Studies were designed to determine if treatment with indomethacin influenced the growth of a transplantable, metastatic, rat mammary tumor. Female, Wistar-Furth inbred rats were fed either a standard chow diet or a semipurified diet containing 2, 5, 10, or 20% stripped com oil. Indomethacin was given in drinking water, and rats consumed between 2.5 and 3.0 mg indomethacin/kg body weight/day. Feeding of diets and initiation of treatment with indomethacin were started when rats were weaned (21 days old) and continued until they were killed. Approximately 5 × 103 mammary tumor cells (DMBA-4) were injected into the fat pad of the sixth mammary gland which is adjacent to the right inguinal lymph node. Each dietary/treatment group consisted of at least 10 rats. Since indomethacin inhibits prostaglandin synthesis, two other groups of non-tumor-bearing rats were used to determine if dietary fat and treatment with indomethacin either influenced prostaglandin E2 production (in vitro) by mononuclear cells from the spleen or altered serum levels of fatty acids. Results indicated that: (a) the rate of tumor growth in untreated rats was significantly greater when the dietary fat content was either 10 or 20% compared to diets containing either 2 or 5% fat; (b) the tumor growth-promoting effects of 10 and 20% fat diets were completely abrograted in rats treated with indomethacin; (c) treatment with indomethacin also inhibited tumor growth in rats fed diets containing either 2 or 5% fat; (d) synthesis of prostaglandin E2 by mononuclear cells from the spleens of untreated rats increased as the dietary fat content increased; (e) in indomethacin-treated rats, prostaglandin E2 synthesis was inhibited in all dietary groups and was not dependent on dietary fat; and (f) in both untreated and indomethacin-treated rats, the serum concentrations of oleic and linoleic acids were influenced to the same extent by dietary fat.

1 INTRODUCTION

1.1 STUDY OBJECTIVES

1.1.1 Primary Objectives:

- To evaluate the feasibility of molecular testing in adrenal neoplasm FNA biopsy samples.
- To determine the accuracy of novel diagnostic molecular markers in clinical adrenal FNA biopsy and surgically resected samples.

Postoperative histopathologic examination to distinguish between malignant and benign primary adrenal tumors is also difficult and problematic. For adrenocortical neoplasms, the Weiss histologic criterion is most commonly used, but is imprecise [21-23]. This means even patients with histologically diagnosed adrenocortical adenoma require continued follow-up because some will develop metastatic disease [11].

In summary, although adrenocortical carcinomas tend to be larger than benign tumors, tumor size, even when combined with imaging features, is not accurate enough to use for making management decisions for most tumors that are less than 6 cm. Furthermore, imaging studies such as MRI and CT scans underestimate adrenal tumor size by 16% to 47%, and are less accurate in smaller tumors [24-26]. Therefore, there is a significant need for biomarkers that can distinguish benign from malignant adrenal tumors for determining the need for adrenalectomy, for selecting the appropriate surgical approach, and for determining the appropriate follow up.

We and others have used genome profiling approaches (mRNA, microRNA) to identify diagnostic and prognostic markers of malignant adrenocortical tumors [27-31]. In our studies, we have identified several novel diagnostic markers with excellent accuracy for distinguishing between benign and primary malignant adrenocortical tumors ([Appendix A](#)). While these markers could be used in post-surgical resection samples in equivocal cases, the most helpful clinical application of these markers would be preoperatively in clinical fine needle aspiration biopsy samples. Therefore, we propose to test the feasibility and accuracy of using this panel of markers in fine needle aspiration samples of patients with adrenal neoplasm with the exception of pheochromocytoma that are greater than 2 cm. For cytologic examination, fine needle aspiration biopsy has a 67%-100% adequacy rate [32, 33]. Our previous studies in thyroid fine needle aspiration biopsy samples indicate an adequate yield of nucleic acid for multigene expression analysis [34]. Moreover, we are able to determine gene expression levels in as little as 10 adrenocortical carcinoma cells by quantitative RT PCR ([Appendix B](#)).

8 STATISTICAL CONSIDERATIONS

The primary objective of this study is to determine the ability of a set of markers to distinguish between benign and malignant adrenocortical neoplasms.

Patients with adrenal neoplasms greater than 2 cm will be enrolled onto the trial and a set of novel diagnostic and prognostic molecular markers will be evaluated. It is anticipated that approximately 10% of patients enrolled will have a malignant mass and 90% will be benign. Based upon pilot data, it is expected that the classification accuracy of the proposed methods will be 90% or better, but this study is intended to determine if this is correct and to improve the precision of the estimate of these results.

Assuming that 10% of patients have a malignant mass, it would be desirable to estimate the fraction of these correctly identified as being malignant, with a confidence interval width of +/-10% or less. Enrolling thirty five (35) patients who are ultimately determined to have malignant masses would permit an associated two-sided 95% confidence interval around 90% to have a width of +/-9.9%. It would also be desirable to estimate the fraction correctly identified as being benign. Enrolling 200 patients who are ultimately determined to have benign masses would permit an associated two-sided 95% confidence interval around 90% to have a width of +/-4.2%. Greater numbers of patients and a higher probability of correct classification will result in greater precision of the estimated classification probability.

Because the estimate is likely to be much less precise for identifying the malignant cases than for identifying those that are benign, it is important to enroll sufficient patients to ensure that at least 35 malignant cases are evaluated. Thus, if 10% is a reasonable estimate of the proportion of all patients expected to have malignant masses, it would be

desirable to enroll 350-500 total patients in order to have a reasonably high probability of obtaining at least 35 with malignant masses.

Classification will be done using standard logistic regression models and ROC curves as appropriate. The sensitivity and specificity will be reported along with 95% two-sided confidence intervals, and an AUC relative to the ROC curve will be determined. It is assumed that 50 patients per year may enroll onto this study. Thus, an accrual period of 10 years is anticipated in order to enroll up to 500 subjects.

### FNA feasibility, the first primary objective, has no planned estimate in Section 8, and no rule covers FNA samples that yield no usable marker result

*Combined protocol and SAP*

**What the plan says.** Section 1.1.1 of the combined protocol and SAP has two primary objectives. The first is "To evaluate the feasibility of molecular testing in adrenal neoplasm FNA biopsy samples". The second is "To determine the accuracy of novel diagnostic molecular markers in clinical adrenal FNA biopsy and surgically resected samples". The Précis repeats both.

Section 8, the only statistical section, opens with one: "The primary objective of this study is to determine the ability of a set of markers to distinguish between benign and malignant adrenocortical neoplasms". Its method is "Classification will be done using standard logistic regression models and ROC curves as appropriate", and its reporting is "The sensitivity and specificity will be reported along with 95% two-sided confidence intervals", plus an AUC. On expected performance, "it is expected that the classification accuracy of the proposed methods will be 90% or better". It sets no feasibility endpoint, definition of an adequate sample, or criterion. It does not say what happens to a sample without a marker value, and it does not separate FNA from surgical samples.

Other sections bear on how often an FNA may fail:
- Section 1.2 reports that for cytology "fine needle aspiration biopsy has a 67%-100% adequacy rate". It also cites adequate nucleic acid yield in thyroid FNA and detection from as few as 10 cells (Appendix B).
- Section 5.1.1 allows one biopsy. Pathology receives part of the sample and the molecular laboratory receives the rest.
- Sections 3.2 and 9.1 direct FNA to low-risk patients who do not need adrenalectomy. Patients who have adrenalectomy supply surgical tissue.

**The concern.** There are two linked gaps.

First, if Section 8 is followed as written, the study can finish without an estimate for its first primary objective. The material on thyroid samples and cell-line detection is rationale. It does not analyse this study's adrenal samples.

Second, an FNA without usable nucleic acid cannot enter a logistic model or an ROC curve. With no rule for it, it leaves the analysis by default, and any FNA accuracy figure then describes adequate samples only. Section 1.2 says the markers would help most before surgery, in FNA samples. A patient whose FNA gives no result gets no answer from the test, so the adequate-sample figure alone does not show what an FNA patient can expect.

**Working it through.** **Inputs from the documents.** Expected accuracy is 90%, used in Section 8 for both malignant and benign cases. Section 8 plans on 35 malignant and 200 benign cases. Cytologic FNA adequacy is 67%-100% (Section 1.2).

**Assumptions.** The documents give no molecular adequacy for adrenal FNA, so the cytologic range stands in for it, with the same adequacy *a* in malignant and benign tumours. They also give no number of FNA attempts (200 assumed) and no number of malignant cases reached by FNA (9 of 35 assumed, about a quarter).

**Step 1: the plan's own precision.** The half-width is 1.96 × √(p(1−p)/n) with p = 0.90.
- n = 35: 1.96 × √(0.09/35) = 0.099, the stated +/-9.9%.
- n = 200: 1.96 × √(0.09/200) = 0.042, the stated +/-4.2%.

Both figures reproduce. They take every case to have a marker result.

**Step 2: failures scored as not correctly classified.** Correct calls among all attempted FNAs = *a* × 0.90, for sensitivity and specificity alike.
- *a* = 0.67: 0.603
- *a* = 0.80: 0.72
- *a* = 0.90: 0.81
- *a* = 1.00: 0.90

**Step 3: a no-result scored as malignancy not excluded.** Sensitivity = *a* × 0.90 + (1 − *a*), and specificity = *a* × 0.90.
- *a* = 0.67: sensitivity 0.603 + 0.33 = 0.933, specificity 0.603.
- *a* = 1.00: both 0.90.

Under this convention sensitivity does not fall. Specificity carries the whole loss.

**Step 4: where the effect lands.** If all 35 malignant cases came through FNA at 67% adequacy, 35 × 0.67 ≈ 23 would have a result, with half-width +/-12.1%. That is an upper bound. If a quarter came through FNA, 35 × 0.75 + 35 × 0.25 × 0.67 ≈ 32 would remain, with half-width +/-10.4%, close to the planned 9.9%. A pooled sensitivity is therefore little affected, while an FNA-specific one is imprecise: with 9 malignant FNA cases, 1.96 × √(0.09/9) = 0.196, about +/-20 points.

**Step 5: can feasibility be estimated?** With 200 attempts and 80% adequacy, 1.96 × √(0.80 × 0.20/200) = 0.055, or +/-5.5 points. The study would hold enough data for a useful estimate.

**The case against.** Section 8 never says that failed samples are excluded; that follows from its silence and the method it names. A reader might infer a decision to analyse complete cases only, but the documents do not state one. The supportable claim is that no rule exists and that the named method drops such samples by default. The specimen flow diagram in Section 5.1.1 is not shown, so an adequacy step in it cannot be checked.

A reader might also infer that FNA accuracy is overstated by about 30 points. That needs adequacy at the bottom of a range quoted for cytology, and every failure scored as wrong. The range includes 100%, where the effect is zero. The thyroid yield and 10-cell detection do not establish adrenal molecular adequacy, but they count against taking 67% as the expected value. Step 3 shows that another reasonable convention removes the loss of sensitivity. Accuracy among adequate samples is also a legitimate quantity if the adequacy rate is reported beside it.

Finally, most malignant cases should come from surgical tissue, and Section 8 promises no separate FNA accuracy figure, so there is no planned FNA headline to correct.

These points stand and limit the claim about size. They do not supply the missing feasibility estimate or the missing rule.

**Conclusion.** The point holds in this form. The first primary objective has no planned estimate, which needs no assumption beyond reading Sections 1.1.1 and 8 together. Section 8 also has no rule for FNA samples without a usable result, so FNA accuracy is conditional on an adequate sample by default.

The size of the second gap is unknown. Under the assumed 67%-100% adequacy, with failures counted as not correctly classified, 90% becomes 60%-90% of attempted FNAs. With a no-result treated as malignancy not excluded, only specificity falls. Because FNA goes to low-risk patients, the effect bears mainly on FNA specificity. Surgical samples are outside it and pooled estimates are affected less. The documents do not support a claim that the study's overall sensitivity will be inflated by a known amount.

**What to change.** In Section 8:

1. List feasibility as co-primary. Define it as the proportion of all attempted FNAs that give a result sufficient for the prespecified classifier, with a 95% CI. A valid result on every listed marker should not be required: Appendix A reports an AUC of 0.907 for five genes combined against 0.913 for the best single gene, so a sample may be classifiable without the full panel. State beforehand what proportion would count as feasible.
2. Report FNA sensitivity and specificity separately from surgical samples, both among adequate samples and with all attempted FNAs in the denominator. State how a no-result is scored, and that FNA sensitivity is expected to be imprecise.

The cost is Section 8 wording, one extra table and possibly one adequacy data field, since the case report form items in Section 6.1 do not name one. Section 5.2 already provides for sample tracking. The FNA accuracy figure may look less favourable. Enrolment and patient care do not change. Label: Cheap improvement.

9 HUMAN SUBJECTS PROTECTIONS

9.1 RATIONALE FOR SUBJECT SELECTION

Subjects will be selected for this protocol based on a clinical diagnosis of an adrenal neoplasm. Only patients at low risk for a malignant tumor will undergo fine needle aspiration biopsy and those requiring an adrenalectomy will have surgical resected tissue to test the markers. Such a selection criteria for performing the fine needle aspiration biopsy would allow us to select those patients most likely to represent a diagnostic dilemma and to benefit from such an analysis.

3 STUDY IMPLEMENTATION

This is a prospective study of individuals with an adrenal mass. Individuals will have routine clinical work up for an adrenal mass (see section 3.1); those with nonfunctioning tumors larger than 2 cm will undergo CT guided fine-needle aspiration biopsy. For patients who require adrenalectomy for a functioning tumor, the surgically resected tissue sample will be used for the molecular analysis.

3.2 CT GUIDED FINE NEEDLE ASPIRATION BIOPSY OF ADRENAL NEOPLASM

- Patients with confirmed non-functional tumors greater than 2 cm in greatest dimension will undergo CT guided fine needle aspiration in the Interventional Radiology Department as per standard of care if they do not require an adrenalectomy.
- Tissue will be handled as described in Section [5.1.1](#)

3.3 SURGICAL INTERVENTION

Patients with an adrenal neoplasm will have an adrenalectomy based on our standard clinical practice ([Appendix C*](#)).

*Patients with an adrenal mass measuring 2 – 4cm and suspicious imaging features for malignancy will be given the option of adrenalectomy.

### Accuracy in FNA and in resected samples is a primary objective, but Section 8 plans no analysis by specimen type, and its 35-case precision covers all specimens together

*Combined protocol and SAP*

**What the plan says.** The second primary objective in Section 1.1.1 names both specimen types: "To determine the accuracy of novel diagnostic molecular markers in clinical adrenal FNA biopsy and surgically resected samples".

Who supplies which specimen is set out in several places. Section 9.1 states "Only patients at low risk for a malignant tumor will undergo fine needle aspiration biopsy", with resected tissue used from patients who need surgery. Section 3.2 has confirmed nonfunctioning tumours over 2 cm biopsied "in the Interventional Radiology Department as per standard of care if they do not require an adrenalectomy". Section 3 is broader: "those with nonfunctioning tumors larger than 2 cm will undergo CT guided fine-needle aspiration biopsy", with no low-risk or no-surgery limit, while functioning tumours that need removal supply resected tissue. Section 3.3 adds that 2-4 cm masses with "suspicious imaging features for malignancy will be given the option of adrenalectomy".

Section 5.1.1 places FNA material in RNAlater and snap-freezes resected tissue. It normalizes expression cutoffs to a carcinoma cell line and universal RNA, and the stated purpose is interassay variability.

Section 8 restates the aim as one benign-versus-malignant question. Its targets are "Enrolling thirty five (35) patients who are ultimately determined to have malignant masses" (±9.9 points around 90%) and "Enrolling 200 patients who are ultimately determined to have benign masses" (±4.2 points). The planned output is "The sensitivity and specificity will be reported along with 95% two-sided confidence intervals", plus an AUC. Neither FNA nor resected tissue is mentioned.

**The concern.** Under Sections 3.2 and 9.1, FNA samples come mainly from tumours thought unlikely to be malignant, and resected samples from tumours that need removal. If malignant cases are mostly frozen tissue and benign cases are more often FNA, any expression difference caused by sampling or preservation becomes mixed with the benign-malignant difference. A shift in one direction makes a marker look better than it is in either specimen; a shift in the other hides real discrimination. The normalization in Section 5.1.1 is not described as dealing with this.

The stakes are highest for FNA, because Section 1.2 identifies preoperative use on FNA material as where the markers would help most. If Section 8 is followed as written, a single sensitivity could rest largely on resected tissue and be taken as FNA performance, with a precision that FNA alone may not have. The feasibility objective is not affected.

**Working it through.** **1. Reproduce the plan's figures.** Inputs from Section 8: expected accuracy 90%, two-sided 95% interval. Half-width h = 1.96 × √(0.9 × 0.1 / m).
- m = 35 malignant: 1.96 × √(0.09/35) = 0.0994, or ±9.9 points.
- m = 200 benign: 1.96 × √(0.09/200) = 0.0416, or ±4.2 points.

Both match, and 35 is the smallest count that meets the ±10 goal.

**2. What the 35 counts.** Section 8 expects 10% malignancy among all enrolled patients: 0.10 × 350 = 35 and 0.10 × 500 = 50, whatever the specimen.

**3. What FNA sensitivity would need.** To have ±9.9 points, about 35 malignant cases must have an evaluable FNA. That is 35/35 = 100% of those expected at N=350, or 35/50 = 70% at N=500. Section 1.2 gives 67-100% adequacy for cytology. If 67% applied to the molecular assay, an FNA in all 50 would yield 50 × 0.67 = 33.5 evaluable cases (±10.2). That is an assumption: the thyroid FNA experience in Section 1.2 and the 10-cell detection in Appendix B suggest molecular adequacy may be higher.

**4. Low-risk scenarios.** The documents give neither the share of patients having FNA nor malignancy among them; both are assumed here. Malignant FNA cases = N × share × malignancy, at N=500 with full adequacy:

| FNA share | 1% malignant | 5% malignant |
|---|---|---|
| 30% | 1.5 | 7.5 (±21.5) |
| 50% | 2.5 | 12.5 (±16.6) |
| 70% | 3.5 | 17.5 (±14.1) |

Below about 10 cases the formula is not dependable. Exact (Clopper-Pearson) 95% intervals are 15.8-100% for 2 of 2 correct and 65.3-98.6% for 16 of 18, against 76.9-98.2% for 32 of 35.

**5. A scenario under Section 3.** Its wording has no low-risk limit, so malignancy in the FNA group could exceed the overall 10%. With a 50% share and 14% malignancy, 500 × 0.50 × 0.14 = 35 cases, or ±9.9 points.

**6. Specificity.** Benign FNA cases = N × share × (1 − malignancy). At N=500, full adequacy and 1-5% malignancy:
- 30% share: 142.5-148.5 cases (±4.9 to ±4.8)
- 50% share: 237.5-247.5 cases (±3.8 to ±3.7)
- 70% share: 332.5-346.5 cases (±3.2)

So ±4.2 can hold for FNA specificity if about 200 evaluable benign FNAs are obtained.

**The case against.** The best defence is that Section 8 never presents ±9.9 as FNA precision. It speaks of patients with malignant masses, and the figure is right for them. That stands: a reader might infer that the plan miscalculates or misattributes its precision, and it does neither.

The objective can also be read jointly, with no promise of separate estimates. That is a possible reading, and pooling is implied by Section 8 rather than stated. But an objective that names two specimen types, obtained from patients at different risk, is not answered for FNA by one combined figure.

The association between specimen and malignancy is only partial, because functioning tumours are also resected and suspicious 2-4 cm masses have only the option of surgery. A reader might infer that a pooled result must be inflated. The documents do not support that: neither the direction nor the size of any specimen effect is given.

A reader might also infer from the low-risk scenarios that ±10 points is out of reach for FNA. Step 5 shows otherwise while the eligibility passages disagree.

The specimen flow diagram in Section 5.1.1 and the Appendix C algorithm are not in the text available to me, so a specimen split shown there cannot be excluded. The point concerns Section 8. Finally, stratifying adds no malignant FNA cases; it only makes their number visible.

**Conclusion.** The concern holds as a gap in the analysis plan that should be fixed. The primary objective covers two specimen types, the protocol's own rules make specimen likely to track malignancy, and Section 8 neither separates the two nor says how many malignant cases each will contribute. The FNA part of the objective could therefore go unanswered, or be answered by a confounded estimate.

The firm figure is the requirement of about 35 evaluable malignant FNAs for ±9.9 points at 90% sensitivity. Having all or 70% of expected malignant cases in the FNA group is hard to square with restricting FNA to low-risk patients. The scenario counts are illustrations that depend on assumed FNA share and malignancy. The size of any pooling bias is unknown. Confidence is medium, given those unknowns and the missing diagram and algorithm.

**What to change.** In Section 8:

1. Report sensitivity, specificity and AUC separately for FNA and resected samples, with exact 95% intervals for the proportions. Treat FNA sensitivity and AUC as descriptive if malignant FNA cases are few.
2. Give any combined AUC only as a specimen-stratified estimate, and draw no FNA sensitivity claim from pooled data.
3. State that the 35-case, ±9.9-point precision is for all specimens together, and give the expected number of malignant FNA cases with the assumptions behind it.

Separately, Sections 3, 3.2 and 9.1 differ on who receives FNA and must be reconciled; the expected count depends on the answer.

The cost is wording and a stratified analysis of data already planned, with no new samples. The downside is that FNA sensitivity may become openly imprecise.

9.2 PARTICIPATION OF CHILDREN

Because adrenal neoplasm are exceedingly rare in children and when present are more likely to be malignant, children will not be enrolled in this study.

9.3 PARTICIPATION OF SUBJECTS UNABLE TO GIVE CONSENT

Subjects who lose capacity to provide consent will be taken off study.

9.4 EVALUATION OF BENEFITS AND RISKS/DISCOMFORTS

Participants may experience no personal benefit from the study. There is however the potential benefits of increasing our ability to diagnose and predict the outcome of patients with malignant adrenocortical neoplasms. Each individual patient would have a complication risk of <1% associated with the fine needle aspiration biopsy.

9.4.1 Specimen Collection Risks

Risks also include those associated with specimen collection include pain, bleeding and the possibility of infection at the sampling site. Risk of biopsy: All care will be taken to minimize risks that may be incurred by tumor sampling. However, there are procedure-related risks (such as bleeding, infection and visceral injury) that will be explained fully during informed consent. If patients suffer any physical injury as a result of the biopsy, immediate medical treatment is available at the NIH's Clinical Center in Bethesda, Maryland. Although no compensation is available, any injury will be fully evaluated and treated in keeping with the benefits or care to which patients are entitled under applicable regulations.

This investigation was supported by PHS Grant No. CA 33705 awarded by the National Cancer Institute, Department of Health and Human Services, and by NIH Grant No. ES01789.

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